Matthew T. Mangino
The Pennsylvania Law Weekly
July 20, 2015
The U.S. Supreme Court recently handed down a smattering of criminal justice-related decisions. Although those decisions will have differing influence on the criminal justice system, it is important to note two recent Pennsylvania Supreme Court decisions that will have an impact as well.
The U.S. Supreme Court cases that grabbed the headlines were the Obamacare decision and the same-sex marriage decision. Both cases may have enhanced the legacy of President Obama, but as Yale Law School professor Heather Gerken summed it up in POLITICO Magazine, "Behind each of the high-profile cases ... the country had already made the shift." Neither decision was any great surprise.
With regard to the high court's treatment of criminal justice matters—still no surprises. The case generating the most attention was out of Oklahoma. In that case, the Supreme Court revisited the issue of lethal injection.
It wasn't long ago that the Supreme Court first reviewed lethal injection. In 2008, in Baze v. Rees, 533 U.S. 25 (2008), the court ruled lethal injection did not violate the Eighth Amendment's ban against cruel and unusual punishment. After botched executions in Arizona, Ohio and Oklahoma, the court decided to take a second look at lethal injection.
Last month, the Supreme Court ruled in Glossip v. Gross, No. 14-7955, that the condemned Oklahoma inmates failed to present a less painful alternative to carry out executions and therefore, as in 2008, the state's execution protocol did not violate the Eighth Amendment.
The court also took up an Ohio case to determine whether the Sixth Amendment's confrontation clause prohibited prosecutors from introducing the out-of-court statement of a 3-year-old victim of abuse who was unavailable for trial.
Justice Samuel Alito wrote for the majority in declaring the statement did not violate the confrontation clause of the Sixth Amendment. "Because neither the child nor his teachers had the primary purpose of assisting in [the abuser's] prosecution, the child's statements do not implicate the confrontation clause and therefore were admissible at trial," he wrote in Ohio v. Clark, No. 13-1352.
In another criminal justice decision, the high court struck down a Los Angeles ordinance enacted in 1899. The ordinance allowed police to search hotel registries without a warrant with the goal of cracking down on prostitution, gambling and drug trafficking, particularly at low-cost hotels and motels, The Los Angeles Times reported.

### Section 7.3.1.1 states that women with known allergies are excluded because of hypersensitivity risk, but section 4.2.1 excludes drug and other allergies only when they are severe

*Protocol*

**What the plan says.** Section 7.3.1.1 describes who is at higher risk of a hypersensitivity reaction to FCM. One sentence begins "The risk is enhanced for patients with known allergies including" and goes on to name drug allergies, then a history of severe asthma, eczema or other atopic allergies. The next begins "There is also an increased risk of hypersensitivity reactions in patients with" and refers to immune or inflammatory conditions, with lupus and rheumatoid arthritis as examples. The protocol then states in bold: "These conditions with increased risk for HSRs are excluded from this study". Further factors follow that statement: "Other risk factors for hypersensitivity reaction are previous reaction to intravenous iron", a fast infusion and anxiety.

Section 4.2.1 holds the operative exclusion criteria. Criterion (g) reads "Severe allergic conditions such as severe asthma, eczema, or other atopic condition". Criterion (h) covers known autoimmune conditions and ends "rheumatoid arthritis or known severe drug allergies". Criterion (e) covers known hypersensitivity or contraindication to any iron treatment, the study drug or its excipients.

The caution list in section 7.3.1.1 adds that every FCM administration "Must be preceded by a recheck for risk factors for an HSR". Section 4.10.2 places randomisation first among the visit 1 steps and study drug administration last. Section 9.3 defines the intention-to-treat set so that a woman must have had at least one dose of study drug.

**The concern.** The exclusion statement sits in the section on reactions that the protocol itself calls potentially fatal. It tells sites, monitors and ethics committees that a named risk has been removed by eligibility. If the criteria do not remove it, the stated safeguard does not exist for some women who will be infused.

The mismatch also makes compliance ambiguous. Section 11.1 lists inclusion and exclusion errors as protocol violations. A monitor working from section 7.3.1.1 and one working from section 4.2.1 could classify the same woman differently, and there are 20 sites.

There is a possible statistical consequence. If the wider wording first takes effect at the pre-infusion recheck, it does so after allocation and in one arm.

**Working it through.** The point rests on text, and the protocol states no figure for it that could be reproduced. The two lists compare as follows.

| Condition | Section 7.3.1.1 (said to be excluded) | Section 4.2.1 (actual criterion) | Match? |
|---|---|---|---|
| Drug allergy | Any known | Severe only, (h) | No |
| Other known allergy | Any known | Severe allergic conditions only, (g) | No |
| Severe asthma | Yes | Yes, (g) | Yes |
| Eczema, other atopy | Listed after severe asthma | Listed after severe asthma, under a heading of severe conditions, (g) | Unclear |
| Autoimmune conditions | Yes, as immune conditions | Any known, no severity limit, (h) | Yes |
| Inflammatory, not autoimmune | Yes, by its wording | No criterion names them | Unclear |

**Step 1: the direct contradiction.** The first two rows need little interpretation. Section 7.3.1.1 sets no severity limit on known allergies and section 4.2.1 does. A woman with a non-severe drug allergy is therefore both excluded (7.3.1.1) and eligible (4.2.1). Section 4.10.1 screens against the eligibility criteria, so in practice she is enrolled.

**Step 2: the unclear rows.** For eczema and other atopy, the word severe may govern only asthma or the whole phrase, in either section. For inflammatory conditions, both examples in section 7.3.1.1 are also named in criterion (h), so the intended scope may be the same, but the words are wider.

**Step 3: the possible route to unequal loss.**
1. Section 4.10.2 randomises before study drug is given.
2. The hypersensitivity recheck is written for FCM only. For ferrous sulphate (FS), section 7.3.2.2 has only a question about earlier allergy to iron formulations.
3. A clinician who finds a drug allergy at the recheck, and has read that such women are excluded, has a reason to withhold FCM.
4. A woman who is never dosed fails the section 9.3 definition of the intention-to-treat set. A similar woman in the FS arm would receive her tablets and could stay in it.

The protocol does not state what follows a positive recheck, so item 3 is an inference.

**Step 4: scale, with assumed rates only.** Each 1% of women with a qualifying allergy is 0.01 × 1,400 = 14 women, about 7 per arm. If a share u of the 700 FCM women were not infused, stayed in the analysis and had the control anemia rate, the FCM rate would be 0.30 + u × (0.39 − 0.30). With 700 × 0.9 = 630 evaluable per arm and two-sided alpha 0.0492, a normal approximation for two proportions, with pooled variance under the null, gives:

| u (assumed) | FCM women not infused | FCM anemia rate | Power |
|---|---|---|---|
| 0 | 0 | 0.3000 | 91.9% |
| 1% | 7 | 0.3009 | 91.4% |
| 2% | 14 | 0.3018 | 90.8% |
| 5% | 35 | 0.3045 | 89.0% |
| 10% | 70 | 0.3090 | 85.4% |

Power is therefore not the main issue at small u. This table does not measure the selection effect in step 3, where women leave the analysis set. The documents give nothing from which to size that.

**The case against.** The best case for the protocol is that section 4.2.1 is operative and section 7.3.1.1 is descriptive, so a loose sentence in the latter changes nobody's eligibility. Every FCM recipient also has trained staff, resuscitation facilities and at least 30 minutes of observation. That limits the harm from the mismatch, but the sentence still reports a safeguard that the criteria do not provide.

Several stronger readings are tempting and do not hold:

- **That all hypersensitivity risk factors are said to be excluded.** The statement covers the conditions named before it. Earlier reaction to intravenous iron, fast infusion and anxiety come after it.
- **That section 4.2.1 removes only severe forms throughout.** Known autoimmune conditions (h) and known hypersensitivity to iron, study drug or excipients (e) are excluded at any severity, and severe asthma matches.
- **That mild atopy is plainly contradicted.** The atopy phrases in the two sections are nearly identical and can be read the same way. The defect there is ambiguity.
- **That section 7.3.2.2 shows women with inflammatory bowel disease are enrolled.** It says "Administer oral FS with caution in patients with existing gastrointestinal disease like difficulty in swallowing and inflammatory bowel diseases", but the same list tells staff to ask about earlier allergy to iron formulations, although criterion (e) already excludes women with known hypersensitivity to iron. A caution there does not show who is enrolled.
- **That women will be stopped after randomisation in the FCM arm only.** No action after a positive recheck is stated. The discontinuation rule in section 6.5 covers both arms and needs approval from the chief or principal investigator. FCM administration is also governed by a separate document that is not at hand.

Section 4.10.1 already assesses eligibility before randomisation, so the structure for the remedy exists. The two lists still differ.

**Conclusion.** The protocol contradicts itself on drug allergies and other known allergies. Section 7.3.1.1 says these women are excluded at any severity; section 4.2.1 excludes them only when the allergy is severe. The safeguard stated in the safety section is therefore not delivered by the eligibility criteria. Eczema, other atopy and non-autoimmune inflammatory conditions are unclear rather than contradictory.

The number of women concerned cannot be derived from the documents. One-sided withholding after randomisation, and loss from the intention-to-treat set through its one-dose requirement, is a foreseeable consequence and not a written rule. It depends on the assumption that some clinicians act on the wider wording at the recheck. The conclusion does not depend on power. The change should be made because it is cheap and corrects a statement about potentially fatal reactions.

Hotel owners argued the ordinance was a violation of their Fourth Amendment right against unreasonable search and seizure. In City of Los Angeles v. Patel, No. 13-1175, the Supreme Court agreed.
In Johnson v. United States, No. 13-7120, the Supreme Court also struck down a 1984 federal law that set a mandatory minimum 15-year sentence for a third conviction of a "violent felony or serious drug offense." The law is the federal version of "three strikes" laws that impose long penalties for repeat offenders.
Finally, the U.S. Supreme Court in Elonis v. United States, 13-983, ruled in favor of a Pennsylvania man who posted several violent messages on Facebook and was convicted under a federal threat statute. The court said that it wasn't enough to convict based solely on the idea that a reasonable person would regard a communication as a threat. "Our holding makes clear that negligence is not sufficient to support a conviction," wrote Chief Justice John Roberts Jr.
The Pennsylvania Supreme Court took up two notable criminal justice cases as well. Both cases were argued before the court Sept. 10, 2014, and the decisions were issued within weeks of each other in late May and early June.
Commonwealth v. Hopkins, No. 98 MAP 2013, struck down the imposition of a mandatory minimum sentence for selling drugs within 1,000 feet of a school. In Commonwealth v. Bland, No. 33 of 2013, the court rejected the effectiveness of an anticipatory invocation of the right to counsel pursuant to Miranda v. Arizona, 384 U.S. 436 (1966).